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Busy day for city committees

Public meetings set for February, March

By Sue Sitter - | Jan 30, 2021

Sue Sitter/PCT Two Rugby residents walk for exercise in the Rugby Armory on a recent Friday morning. The City of Rugby has scheduled a public hearing for March 15 at 7 p.m. to present a plan for updating the facility.

City of Rugby government committees made final recommendations for a controversial project at the city recreation complex in regular meetings held Wednesday, Jan. 20, at city hall.

A project to replace drain tiles on baseball diamonds at the complex spurred months of discussion when factors such as early snowfall caused delays in work and added expenses when sod pulled from the grounds froze and died. More expenses were incurred when the contractor, Austin Harles of Fargo firm MBF Drain Tile used city equipment for some of the work and according to recreation committee members, damaged fencing on the property.

Members voted to make a final payment to Harles of $6,865 after deducting $3,375 incurred by repairs to the fence, $2,500 for reseeding grass and $6,460 for equipment rental. The sum for the equipment rental represented $65 per hour for use of the city’s skid steer for 84 hours and $100 an hour for use of the city’s mini excavator for 10 hours.

The committee also accepted a letter of resignation submitted by Recreation Manager Jamie Wald. City Auditor Jennifer Stewart informed the group Landen Foster, who had served as recreation director for the 2020 summer season, would not return for the 2021 season. The committee voted to advertise job openings for both seasonal positions.

The board voted to make the manager position a six-month, seasonal job paid at $1,100 per month.

Committee Chair Joel Berg said he wanted to clarify information about the position published in the Jan. 9 Tribune. The information, contained in a story about the city council’s regular January meeting stated Wald did not receive any pay for work done prior to the 2020 season.

“This was not intended to be a volunteer position,” Berg said. “(The prior recreation manager) was offered a salary and chose not to take it. She didn’t turn any (documentation of time working), so there was no pay. I’ve had a couple of people question me already asking if it was a volunteer position, and I said it was not a volunteer position. It was a paid position, but she chose not to take pay,” Berg added.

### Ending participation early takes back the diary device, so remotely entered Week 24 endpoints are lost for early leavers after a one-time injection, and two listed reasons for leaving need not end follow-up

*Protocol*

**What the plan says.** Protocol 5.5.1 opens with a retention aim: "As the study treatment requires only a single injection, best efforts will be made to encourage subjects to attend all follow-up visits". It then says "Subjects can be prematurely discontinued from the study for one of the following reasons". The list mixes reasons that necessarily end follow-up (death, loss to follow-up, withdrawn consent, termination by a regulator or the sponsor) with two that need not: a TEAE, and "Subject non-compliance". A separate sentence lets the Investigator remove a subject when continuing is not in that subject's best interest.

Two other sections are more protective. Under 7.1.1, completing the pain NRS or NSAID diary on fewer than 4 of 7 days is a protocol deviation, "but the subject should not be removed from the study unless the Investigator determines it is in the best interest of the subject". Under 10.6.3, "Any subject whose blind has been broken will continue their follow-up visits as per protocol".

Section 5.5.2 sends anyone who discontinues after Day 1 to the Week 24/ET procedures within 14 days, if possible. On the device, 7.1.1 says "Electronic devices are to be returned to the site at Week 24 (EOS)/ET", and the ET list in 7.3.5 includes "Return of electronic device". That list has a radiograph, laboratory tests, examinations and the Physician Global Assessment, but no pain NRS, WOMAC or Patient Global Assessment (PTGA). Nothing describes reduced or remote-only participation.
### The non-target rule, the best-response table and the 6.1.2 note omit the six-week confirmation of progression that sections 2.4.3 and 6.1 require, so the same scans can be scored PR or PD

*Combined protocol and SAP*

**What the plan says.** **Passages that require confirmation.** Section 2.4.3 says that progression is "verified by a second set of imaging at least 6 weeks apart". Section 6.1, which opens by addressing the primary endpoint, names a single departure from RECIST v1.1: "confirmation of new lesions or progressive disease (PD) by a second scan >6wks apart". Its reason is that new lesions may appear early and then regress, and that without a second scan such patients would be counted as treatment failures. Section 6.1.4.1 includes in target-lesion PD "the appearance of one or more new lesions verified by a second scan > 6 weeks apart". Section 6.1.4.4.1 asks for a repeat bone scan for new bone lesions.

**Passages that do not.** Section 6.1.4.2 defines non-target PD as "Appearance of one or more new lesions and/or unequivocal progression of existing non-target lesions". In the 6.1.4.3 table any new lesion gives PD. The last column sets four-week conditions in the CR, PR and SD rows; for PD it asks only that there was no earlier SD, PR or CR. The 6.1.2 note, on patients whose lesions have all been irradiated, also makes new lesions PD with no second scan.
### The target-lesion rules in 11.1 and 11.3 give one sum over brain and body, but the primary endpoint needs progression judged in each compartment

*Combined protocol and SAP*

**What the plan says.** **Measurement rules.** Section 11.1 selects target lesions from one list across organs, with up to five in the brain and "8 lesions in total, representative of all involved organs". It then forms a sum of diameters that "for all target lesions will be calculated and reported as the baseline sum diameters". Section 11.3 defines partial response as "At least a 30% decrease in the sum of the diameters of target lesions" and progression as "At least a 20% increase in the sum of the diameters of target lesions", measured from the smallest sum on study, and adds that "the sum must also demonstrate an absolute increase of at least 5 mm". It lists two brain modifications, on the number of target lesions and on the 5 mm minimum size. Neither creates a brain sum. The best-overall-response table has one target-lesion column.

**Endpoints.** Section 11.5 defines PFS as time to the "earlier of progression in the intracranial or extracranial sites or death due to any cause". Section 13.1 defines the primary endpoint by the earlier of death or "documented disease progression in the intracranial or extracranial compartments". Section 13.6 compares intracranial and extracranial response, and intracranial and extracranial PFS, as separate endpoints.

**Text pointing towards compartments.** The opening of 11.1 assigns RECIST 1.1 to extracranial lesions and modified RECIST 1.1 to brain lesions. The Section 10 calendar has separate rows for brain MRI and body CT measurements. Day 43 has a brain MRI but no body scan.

Stewart said records showed the manager received compensation for what Berg described as “a very small (number of) hours in 2018.”

The city finance committee later approved the recreation committee’s recommendations to announce the two seasonal openings and offer $1,100 per month for the six-month manager’s position.

The finance committee also approved the payment to MBF Drain Tile Systems recommended by the recreation committee.

Committee member Wayne Trottier voted against the compensation sum for the project, while members Gary Kraft and Jackie Albrecht voted to approve it.

Trottier called the drain tile project a “debacle.” “There’s been a lack of accountability on the contractor’s part. There was no contract, per se,” Trottier added. “The specifications were very vague. The expectations were almost nonexistent. There were no guarantees. That’s the one that catches me the most.”

The finance committee also approved 2020 budget transfers from the city’s general fund to the street and highway funds.

The committee also approved a 2020 year end report presented by Stewart.

“The general fund sits at $961,000,” Stewart said. “A large part of that is due to just under $295,000 that we received back for wages for law enforcement. In this, you see $266,000 back and we’re still waiting for the December payment which we’ll receive in this fiscal year,” she added.

Stewart said other deposits came from state Prairie Dog funding and “strong sales tax receipts for the last month of this year – higher than we have had for many years, which is helpful for the infrastructure fund, which ended at $412,000.”